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PolitiFact takes down 'fact check' that claimed Tucker Carlson promoted a 'conspiracy theory' about COVID-19

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PolitiFact, the purported "fact-checking" website known for making blatantly partisan and false claims against Republicans and conservatives, has removed a fact-check that accused Fox News host Tucker Carlson of promoting a "ridiculous" conspiracy theory about the origins of COVID-19.

A September 15, 2020, article written for PolitiFact by Daniel Funke asserted that Carlson, who hosts the most-watched program on cable network television, "aired a conspiracy theory that has been debunked since the beginning of the coronavirus pandemic." The so-called conspiracy theory was that the SARS-CoV-2 virus does not occur in nature and was created in a virology lab, a hypothesis that is now gaining mainstream credibility with scientists and researchers who want to investigate the beginning of the COVID-19 pandemic.

On Monday, PolitiFact archived the fact-check and added the following editor's note:

When this fact-check was first published in September 2020, PolitiFact's sources included researchers who asserted the SARS-CoV-2 virus could not have been manipulated. That assertion is now more widely disputed. For that reason, we are removing this fact-check from our database pending a more thorough review. Currently, we consider the claim to be unsupported by evidence and in dispute. The original fact-check in its entirety is preserved below for transparency and archival purposes. Read our May 2021 report for more on the origins of the virus that causes COVID-19.

PolitiFact's original fact-check addressed claims made on Carlson's program by Dr. Li-Meng Yan, a whistleblower from Hong Kong who said the virus that causes COVID-19 was manufactured in a lab and the Chinese government released the virus intentionally.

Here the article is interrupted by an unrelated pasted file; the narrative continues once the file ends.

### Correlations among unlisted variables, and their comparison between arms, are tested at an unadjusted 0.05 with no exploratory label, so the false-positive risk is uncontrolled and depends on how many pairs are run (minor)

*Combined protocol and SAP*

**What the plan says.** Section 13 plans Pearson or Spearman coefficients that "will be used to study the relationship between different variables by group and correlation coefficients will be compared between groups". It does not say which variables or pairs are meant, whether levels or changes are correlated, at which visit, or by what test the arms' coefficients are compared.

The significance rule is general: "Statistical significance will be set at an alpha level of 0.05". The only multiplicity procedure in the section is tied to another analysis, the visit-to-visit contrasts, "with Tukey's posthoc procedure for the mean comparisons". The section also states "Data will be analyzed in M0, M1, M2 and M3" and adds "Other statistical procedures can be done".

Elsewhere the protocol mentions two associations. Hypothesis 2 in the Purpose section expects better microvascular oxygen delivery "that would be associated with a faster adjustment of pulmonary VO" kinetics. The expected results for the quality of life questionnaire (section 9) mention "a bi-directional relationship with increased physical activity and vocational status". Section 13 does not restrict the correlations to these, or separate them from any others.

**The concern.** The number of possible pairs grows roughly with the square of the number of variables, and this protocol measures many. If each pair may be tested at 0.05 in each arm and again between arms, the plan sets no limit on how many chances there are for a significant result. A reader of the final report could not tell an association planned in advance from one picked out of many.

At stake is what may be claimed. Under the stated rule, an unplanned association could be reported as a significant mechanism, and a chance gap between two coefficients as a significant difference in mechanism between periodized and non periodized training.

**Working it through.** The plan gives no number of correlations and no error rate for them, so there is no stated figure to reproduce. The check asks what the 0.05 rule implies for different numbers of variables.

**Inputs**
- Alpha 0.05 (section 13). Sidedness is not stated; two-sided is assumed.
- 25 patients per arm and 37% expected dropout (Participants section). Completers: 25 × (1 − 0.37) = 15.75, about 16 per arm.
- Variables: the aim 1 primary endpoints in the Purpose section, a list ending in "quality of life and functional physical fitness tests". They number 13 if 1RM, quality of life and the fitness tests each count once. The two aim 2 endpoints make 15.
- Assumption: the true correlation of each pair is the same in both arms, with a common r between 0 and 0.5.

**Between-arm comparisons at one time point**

"The consensus of the scientific community and international public health organizations is that the coronavirus emerged from bats and later jumped to humans," PolitiFact stated, disputing Yan's claims.

"Scientists worldwide have publicly shared the genetic makeup of the coronavirus thousands of times. If the virus had been altered, there would be evidence in its genome data," the fact-checker asserted. "But there isn't. In March, several microbiology, infectious disease and evolutionary biology experts wrote in Nature — a respected scientific journal — that the genetic makeup of the coronavirus does not indicate it was altered."

The fact-check goes on to cite opinions from the World Health Organization, Dr. Anthony Fauci, and the U.S. Centers for Disease Control and Prevention that said evidence suggested the virus was not man-made.

"The genetic structure of the novel coronavirus, which has been shared by thousands of scientists worldwide, rules out the possibility that it was manipulated in a lab. Public health authorities have repeatedly said the virus was not created in a lab. Scientists believe the coronavirus originated in bats before jumping to humans. Experts have publicly rebuked Yan's paper, and it's unclear whether it was peer reviewed," PolitiFact concluded.

"The claim is inaccurate and ridiculous. We rate it Pants on Fire!"

Several high-profile scientists do not believe the claim is "ridiculous." In a letter published on May 14 in Science, a journal of the American Association for the Advancement of Science, a group of prominent epidemiologists and biologists called for more investigation into the origins of the COVID-19 pandemic. "Theories of accidental release from a lab and zoonotic spillover both remain viable," the scientists wrote. "Knowing how COVID-19 emerged is critical for informing global strategies to mitigate the risk of future outbreaks."

The letter criticized a joint study conducted by China and the World Health Organization that investigated the origins of COVID-19.

"Although there were no findings in clear support of either a natural spillover or a lab accident, the team assessed a zoonotic spillover from an intermediate host as "likely to very likely," and a laboratory incident as "extremely unlikely," the scientists pointed out. "Furthermore, the two theories were not given balanced consideration. Only 4 of the 313 pages of the report and its annexes addressed the possibility of a laboratory accident."

TheBlaze reached out to FOX News Media seeking comment from a spokesperson for "Tucker Carlson Tonight" on PolitiFact's retraction.

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